Written by: Robert Alexander
Released: January 19, 2006 by Viking Adult
Summary: From the bestselling author of The Kitchen Boy with the same riveting historical narrative that made The Kitchen Boy a national bestseller and a book club favourite, Robert Alexander returns to revolutionary Russia for the harrowing tale of Rasputin's final days as told by his youthful and bold daughter, Maria. Interrogated by the Provisional Government on the details of her father's death, Maria vividly recounts a politically tumultuous Russia, where Rasputin's powerful influence over the throne is unsettling to all levels of society, and the threats to his life are no secret.
I first read this book while in my first year of university and in need of something to read before I went to sleep that wasn’t a text book. The only reason that I picked up this book was that it caught my attention in the store and I love reading about the Romanov family and what happened before and after the war broke out. There’s just so much mystery surrounding their deaths that it’s always so interesting to read about what could have happened.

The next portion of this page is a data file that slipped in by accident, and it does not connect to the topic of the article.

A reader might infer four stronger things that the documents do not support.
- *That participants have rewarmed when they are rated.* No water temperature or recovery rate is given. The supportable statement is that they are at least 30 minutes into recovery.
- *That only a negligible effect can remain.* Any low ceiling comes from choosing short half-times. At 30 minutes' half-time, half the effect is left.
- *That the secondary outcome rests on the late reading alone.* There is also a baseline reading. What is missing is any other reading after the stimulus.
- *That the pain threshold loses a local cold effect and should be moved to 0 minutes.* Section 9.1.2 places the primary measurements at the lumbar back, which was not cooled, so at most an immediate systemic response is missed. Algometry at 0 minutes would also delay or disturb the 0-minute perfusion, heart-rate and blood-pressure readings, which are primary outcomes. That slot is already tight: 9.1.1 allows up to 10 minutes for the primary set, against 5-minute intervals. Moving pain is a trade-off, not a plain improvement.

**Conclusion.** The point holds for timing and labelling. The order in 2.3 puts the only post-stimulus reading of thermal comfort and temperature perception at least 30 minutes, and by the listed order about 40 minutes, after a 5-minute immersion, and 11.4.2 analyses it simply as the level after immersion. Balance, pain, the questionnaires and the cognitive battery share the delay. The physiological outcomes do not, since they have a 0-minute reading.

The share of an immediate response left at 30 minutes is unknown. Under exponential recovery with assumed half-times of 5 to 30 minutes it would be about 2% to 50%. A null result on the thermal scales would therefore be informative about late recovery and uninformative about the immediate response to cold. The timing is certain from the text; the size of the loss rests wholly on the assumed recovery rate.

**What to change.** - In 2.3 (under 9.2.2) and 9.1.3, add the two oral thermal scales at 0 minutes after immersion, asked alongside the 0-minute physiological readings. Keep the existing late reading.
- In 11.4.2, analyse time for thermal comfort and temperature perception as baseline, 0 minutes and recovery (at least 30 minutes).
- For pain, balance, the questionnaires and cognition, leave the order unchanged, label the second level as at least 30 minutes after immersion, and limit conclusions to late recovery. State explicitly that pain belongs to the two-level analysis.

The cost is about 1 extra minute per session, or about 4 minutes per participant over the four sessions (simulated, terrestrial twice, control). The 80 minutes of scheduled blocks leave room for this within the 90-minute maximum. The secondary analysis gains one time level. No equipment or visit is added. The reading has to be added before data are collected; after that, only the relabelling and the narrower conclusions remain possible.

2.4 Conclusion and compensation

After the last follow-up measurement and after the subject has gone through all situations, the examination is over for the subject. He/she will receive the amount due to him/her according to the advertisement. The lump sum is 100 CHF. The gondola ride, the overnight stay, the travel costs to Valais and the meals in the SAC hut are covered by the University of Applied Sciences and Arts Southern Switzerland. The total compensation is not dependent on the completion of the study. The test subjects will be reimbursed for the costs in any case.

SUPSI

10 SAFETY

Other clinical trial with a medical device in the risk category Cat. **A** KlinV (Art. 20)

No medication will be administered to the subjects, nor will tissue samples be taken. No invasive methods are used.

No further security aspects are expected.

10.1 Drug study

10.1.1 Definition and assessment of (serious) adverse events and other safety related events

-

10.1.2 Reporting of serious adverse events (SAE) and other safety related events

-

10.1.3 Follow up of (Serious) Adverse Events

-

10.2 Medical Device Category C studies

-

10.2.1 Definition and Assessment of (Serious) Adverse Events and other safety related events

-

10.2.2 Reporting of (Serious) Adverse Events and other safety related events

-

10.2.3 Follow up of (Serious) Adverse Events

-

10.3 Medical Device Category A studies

This book definitely didn’t disappoint. It was so refreshing and different to read about the events from the perspective of the daughter of the ever-villainized Rasputin. To see the emotions that the main character Maria shows towards her family, but most of all her father, you see conflicting inner turmoil which happens while a young girl is coming into adulthood.
It’s been several years since I’ve read this book and all that I can really remember is that I loved it. I think that since I’m incredibly fuzzy on the details I need to reread this book soon to truly remember why I loved it so much the first time around. I’m giving this book a 9/10.